Big Boy, Walled Lake, MI

Am I going to go ahead and talk about the Walled Lake Big Boy? Yes, yes I am. So I am in Michigan on a professional development trip. I took the train from Albany to Toledo on Friday night. Who takes the train from Albany to Toledo on a Friday night, you ask? Many people who are from Detroit originally and live out east, but are going to weddings and funerals. It felt we were all kindred spirits. There is something vaguely comforting about overhearing that a bunch of people are from the place you are from and don't live there anymore, but have to go back because of various important relationships. Also, there is something weird about the overnight train in terms of a bunch of strangers who don't know each other at all falling asleep in close proximity. You all feel like you are getting through some long journey together. There is a strong element of trust involved. Will the guy who is yelling at the all the people in his phone in colorful language do anything to me if I fall asleep? Was the philosophy grad student from Indiana a little too interested in my Jonathan Franzen book and what was playing on my ipod? What other time do you trust a stranger enough to fall asleep five feet away from them? Train travel is a different world and very relaxing. Utica. Syracuse. Rochester. Erie. Cleveland. Toledo. There. Some things you can rely on no matter what. You've all gone through this long journey together, and all you have to show for it is a big crease on your face and a Rachel Ray magazine you finished. It feels like more than it is. Say whatever you want about the convenience of plane travel, it doesn't give you that feeling of camaraderie. One thing I noticed was the weird increase of medical marijuana storefronts all over the area, as I took the bus from Detroit to Ann Arbor. Also, all those New York Times stories about abandoned Detroit land becoming gardens seemed completely true. Downtown Detroit was looking good! I even noticed a new creperie and sushi restaurant on a block that previously had nothing. If it was looking that good in the year 2000 I might have actually stuck with art school longer than a day and a half.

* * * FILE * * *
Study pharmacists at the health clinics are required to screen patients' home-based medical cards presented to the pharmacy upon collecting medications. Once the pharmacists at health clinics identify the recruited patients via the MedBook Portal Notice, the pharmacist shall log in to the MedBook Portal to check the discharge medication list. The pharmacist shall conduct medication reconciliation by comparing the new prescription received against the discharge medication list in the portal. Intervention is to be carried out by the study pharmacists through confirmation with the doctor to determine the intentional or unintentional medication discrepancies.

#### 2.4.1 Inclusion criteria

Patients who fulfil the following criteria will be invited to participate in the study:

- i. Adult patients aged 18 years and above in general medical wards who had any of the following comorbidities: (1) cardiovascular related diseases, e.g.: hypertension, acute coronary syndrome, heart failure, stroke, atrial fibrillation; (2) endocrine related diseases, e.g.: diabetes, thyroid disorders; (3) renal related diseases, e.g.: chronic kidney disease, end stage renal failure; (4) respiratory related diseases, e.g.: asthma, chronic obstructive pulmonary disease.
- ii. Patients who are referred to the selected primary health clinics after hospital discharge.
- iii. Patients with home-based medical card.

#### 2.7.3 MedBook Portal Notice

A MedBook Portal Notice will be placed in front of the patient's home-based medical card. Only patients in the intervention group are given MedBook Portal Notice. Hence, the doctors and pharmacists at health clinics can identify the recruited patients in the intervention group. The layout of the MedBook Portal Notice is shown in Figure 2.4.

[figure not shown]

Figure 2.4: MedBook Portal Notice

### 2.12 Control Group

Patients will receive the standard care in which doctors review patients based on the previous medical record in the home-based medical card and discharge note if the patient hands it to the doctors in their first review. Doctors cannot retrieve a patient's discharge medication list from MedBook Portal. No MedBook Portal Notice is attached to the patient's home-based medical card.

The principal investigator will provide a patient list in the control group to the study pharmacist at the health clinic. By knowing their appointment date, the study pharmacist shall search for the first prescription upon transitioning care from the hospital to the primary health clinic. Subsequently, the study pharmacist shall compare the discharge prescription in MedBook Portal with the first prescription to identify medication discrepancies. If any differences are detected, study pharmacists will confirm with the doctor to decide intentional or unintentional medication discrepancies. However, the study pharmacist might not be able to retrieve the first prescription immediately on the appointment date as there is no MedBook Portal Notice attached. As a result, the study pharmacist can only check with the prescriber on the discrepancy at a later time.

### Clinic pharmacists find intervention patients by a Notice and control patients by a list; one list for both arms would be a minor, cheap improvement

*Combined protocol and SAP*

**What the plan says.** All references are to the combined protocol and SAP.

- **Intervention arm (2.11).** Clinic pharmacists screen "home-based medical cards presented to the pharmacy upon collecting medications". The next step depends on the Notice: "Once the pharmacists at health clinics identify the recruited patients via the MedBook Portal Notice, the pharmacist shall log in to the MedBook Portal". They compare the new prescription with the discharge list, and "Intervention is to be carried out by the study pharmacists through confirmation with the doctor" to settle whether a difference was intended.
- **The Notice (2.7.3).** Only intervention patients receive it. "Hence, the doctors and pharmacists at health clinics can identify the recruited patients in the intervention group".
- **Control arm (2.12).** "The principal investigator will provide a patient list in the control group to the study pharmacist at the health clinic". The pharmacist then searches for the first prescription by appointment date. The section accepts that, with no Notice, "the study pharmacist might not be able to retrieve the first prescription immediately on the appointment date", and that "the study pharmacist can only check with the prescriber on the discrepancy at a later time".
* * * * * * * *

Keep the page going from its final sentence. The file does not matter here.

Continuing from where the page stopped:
I have lived in New York state since the year 2005. Now even though I am in Michigan, I wonder where the seltzer is and can't stop saying "idear" instead of "idea" (like my coworkers in Massachusetts), but there is something about the place you are from. In some way, it is both totally foreign and also the thing you compare all other things to. I both don't know how I would fit in here now, and feel completely like it is a part of me. It feels confusing. People call other people "hicks" and "rednecks" here, and I really never feel like I hear that in New York state or western Massachusetts. My parents and siblings and I have consumed quite a bit of ice cream and wine, and it feels both completely routine and like a vacation. It has my grandpa, my most fabulous friend since I was 12 years old, Bell's beer, Caribou Coffee, and Big Boy. Ah, Big Boy. Check it out. Here I am with my sister.


 Salad bar!

Cool mural
 Browny lad
 Caesar salad

So far I've learned: my Dad is a good time (especially since he got a crazy new sportscar), my mom is good at planning my sister's wedding, and although you can always make new friends , you can never, ever, ever replace your old friends. So here's to lakes, Big Boy salad bar, Midwestern wholesomeness, the Detroit Tigers, and for the rest of the week - the city of Ann Arbor.



Comments

  1. Reminds me of my first day in Michigan!

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  2. Alissa and I were discussing that, and I think we went to Panera your first day in Michigan because you were nervous about meeting my parents. Alissa says that maybe we went to Panera on the way back from the airport and then later in the day we went to Big Boy. That way we could both be right.

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